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    Every Creeping Thing: True Tales of Faintly Repulsive Wildlife: “Conniff is a splendid writer–fresh, clear, uncondescending, and with never a false step; one can’t resist quoting him.” (NY Times Book Review)

    The Species Seekers:  Heroes, Fools, and the Mad Pursuit of Life on Earth by Richard Conniff is “a swashbuckling romp” that “brilliantly evokes that just-before Darwin era” (BBC Focus) and “an enduring story bursting at the seams with intriguing, fantastical and disturbing anecdotes” (New Scientist). “This beautifully written book has the verve of an adventure story” (Wall St. Journal)

    Swimming with Piranhas at Feeding Time by Richard Conniff  is “Hilariously informative…This book will remind you why you always wanted to be a naturalist.” (Outside magazine) “Field naturalist Conniff’s animal adventures … are so amusing and full color that they burst right off the page …  a quick and intensely pleasurable read.” (Seed magazine) “Conniff’s poetic accounts of giraffes drifting past like sail boats, and his feeble attempts to educate Vervet monkeys on the wonders of tissue paper will leave your heart and sides aching.  An excellent read.” (BBC Focus magazine)

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Posts Tagged ‘New Haven’

Memorial for a Teacher: Vincent Scully

Posted by Richard Conniff on December 12, 2017

In the late 1960s,  I attended an all-boy parochial high school in Newark, N.J., an uninspiring and sometimes  brutal experience. Then, by some miracle, I was admitted to Yale in April, 1969, and began my undergraduate years that September. What made me recognize it was a miracle was a mid-day lecture, delivered twice a week, in the darkened Yale Law School auditorium, by a brilliant teacher named Vincent Scully. He ranged nimbly–no lyrically–across an entire planet’s worth of art and architecture, and carried us along on the wave of his oratory. Over the course of that semester, he also taught us to step out of ourselves and learn to see the world for ourselves, in a new way, with our own eyes and emotions. 

I still think of my debt to him almost every day. 

Scully died November 30, at 97. Here’s a profile of him I wrote in 2008. It was a final chance to go back to those same lectures and see again the transformation generations of students experienced in the class known to students as “Darkness at Noon.”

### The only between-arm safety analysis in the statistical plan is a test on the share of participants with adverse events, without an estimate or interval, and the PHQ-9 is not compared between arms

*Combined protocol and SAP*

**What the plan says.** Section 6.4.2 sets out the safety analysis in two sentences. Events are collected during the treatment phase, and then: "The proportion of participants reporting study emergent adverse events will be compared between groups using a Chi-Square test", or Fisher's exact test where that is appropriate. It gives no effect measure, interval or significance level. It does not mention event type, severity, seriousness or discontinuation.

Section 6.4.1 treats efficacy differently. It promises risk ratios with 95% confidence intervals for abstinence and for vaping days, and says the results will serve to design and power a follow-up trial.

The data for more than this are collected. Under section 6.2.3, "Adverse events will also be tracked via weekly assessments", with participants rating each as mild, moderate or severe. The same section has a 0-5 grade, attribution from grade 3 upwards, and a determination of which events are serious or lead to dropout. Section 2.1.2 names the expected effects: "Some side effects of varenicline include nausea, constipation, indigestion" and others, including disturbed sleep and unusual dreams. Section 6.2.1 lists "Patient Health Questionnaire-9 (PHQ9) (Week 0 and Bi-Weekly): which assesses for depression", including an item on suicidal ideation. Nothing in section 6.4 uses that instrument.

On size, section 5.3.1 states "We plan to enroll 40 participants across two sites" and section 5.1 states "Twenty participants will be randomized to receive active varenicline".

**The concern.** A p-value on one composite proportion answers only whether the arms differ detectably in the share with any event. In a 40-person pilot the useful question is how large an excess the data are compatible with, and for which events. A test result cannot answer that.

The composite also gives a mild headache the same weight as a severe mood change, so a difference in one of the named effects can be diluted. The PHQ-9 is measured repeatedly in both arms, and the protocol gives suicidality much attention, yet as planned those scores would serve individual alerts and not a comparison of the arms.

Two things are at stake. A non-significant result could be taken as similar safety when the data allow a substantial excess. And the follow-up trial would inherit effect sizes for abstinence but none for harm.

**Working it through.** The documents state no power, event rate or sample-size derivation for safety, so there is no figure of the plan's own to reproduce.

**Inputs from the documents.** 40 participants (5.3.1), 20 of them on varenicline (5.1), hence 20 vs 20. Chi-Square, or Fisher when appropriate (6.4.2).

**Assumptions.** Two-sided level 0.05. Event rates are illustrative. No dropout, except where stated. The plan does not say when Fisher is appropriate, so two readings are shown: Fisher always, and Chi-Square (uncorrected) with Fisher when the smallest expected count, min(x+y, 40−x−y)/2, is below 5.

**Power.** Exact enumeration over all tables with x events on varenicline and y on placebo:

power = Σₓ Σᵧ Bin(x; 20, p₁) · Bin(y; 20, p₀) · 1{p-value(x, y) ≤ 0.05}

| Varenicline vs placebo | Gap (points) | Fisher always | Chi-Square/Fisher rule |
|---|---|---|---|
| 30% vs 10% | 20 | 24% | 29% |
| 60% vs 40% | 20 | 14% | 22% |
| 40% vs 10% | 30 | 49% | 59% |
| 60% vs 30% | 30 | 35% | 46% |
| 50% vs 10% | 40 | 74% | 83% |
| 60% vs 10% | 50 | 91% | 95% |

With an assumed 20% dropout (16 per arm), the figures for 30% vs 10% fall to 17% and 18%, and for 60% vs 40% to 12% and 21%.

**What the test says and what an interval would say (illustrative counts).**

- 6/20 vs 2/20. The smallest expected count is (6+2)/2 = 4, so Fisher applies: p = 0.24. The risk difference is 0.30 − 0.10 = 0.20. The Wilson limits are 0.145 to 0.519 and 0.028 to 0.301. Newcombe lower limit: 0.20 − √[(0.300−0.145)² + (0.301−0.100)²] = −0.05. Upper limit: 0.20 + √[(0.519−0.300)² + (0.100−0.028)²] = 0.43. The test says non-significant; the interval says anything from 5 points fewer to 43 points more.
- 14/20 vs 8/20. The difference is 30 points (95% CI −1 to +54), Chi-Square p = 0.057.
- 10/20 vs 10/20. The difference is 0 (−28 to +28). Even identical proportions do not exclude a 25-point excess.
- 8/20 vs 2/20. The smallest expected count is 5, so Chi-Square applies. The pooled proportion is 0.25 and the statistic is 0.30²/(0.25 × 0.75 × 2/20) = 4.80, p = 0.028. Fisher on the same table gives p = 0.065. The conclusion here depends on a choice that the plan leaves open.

by Richard Conniff/Yale Alumni Magazine

At 11:35 on a Monday morning, Vincent Scully walks to the lectern and glances at his watch. As always at the start of a talk, he’s a little tense, like an actor wound up before a play. “Ladies and gentlemen,” he begins, “you will remember the last time I talked to you about…” The lights of the lecture hall go dark and slides appear on the big screen behind him. His voice is soft and hesitant at first, probing for the way forward. He does not use notes or deliver quite the same lecture twice, even after 60 years. But the words soon catch on the flow of images, and that voice, gentle one moment, all gravel and tumult the next, begins to draw his audience with him.

Part of the Scully legend is that he once got so carried away during a lecture that he fell off the stage.

Names and dates to be memorized do not figure largely in what follows. Scully’s goal is to open his students’ eyes, by showing them how he sees and thus how they can begin to see for themselves. So it’s not just an Ionic column, mid-sixth century B.C., up there on the screen. Nor do the volutes of the capital look to him, as others have proposed, like the ringlets of a woman’s hair. Instead, Scully points out how the slender, fluted columns rise like jets of water, lifting the broad horizontal entablature of the temple, then flowing out to either side. “You can make that shape with a paddle in the water,” he says, of the scrolls on the capital. “It’s geometric. It’s hydraulic.”

He stands off to one side of the stage, the smudge of reflected light from the lectern making a ghostly presence of his reddened face and the pale double curve of the eyebrows. He cants himself toward the slides, and his hands reach out, turning and undulating, as if he means to conjure the image to life on the stage. When he shows the huge choir window behind the altar at Chartres, Read the rest of this entry »


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